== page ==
If you’ve taught for any length of time, you know how much students need breaks. Whether it’s a 60-second brain break or a 20-minute recess, having that release time is important. And while there are many options out there, not very many really get those creative juices flowing. That’s where these fun arts-focused brain breaks come in!
Engaging Students in Down Time with Fun Arts-Focused Brain Breaks
We use these throughout our online conferences because even though the day is packed with great information, sitting in one spot for 6+ hours is tough. So we intersperse these little nuggets of fun throughout the day and it works wonders for our participants. If it works for adults, imagine what it can do for your students!
The trouble with fun arts-focused brain breaks is that sometimes, they are just about getting up and moving around. I think that’s a lost opportunity! Instead, you can use the break as a way to gently begin weaving the arts in and through your content.
Here are 5 of my favorite artful and fun brain breaks for the classroom that make the building that bridge a little easier:
1. BEACH BALL ELEMENTS
Fill a beach ball with air and on each division, write an art element (ie: texture, line, space, weight, etc). Shout out a topic or idea you’re working on in class and then bump the beach ball in the air. The student who catches it gets to choose one of the elements on the ball. Then they share a reflection on the topic through the art element he/she chose.
2. FIND IT FAST
Call out 3 items. For example: something silver, something soft and something with jagged edges. For each item you call out, give students 5 seconds to find and bring back that item. Then, give students 1 minute to create a sculpture out of those 3 items.
3. YOU COMPLETE ME
This is a student favorite! Here’s what you do: start by pairing up students. One person in the pair hums the beginning of a song and the other person hums the ending. Switch roles and repeat. Then, switch partners.
4. FACE ME
Create a set of index cards with various emotions or expressions written on them. Divide the class in half. One half creates a circle with their backs towards the inside. The other half creates a circle that faces the other students (creating concentric circles).
Give an index card to each student in the inner circle. They may not look at it. Inside circle people hold up their card for their partner to see.
The partner must create the emotion or expression using just their bodies/faces. The inner circle partner must guess what is on their card from the acting of their partner.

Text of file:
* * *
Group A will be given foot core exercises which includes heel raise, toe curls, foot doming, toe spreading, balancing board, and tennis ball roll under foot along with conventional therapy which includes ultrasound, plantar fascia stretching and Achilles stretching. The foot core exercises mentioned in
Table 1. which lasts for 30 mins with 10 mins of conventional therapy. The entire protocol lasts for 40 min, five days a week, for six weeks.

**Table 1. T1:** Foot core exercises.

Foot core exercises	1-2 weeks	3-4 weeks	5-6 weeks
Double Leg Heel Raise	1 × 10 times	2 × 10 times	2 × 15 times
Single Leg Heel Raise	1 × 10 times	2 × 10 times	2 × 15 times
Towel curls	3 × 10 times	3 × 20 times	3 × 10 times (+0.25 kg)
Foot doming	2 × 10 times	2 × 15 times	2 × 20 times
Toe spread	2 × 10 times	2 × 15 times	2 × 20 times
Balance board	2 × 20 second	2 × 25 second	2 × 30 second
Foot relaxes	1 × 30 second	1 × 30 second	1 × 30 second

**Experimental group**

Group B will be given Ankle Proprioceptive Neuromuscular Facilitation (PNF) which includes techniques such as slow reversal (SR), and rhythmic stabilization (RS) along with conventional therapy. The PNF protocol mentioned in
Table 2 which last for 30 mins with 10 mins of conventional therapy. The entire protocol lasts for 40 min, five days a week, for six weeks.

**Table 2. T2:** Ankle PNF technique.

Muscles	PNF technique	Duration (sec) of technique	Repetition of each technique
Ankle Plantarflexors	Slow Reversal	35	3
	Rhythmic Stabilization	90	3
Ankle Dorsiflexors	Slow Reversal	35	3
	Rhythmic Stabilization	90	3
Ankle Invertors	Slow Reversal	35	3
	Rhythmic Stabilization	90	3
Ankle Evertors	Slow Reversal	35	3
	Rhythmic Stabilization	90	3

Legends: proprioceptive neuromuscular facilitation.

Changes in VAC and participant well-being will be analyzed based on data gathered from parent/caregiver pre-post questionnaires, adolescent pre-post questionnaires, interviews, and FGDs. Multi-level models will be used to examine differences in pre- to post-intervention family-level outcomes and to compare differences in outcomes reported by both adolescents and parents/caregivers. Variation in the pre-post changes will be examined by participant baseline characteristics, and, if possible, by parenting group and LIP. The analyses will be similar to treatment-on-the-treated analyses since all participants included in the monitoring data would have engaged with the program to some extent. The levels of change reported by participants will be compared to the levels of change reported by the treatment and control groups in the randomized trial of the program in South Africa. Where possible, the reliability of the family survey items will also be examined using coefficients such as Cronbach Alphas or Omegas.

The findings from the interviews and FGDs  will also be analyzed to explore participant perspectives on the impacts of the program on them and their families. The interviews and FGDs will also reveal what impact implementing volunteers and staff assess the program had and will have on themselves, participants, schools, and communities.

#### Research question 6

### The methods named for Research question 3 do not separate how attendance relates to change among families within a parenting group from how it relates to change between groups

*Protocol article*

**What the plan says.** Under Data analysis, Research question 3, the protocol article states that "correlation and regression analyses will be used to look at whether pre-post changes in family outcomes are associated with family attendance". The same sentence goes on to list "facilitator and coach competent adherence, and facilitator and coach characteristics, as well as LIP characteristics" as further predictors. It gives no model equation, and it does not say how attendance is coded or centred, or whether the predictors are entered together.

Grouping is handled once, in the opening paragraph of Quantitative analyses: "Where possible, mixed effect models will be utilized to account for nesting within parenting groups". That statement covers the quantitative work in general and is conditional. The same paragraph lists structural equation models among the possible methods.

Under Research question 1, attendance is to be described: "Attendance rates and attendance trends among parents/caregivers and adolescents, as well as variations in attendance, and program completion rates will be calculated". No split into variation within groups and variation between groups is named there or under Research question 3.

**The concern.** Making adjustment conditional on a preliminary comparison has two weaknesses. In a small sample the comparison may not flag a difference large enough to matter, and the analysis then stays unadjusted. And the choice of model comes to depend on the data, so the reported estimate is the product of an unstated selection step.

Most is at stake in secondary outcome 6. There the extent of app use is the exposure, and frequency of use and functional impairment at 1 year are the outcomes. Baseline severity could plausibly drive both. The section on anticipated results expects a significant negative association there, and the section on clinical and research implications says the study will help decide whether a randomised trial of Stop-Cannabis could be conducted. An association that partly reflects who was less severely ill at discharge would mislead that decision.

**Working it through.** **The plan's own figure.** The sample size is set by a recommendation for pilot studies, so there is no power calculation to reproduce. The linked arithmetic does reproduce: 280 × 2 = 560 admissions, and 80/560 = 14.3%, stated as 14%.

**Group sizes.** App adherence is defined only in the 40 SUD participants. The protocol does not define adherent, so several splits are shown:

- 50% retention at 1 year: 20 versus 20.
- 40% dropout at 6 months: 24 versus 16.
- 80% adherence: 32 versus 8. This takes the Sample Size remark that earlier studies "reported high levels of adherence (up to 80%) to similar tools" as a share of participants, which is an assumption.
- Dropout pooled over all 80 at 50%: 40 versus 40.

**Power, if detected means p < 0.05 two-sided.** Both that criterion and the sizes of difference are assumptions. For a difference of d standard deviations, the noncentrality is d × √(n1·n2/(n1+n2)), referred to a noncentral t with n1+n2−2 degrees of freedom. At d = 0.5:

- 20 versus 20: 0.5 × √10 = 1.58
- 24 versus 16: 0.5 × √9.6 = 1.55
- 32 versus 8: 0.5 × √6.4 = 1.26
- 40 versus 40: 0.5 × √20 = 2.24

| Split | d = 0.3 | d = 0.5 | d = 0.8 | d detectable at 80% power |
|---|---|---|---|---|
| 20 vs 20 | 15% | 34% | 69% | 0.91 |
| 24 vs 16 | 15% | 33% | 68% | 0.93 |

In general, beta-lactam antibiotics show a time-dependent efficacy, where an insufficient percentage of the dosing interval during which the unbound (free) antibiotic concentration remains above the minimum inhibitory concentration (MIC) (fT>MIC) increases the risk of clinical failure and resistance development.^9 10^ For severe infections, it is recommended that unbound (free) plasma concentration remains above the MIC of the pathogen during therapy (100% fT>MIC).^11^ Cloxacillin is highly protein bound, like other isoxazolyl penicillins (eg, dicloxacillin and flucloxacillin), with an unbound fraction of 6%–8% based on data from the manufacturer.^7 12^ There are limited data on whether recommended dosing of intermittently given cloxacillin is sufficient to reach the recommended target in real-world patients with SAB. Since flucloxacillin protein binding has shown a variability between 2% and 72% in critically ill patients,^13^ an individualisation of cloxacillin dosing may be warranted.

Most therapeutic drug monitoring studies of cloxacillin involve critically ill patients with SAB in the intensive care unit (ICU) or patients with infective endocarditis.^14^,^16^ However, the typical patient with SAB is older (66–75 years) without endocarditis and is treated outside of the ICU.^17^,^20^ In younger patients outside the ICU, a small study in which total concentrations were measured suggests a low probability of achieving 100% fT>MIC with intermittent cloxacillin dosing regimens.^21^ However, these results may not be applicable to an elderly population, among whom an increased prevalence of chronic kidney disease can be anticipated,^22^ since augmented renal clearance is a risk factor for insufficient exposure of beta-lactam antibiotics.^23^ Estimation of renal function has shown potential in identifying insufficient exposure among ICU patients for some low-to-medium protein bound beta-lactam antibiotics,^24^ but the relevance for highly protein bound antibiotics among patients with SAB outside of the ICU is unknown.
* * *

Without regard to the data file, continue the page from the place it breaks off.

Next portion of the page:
Once completed, pass the cards down the circle 3 people and repeat.
5. BUST A MOVE
On strips of paper, write down elements of movement. Things like fast, slow, heavy, ziz zag, high, low, etc. Place the strips of paper in a hat or bag and turn on some music.
Draw out a piece of paper at random and read the element.
Arts integration can be challenging. You aren’t sure where to start, it might be scary to dedicate so much time to a whole new teaching approach, and you may even be nervous that the lesson won’t turn out the way you hoped. All of that is perfectly normal! Which is why I’m a huge advocate for integrating the arts with classroom arts-focused brain breaks.
Brain breaks offer the perfect opportunity for “bite-sized arts integration”. You don’t have to develop an entire lesson idea, nor do you have to worry that you’ll have to sing or draw in front of your students. It’s a nice little gateway to integrating the arts so that you can get your feet wet and get some success under your belt first.
We can all use a little break now and then. Why not turn it into a way to explore the arts? Here’s to some playful, creative and artful weeks ahead!
Susan Riley is the founder and CEO of EducationCloset.com. She focuses on teacher professional development in arts integration, Common Core State Standards, 21st century learning skills, and technology. She is also a published author and frequent presenter at national conferences on Arts Integration and STEAM education.
Susan holds a Bachelor of Music degree in Music Education from the prestigious Westminster Choir College in Princeton, NJ and a Master of Science in Education Administration from McDaniel College in Westminster, MD. She lives in Westminster, MD with her husband and daughter.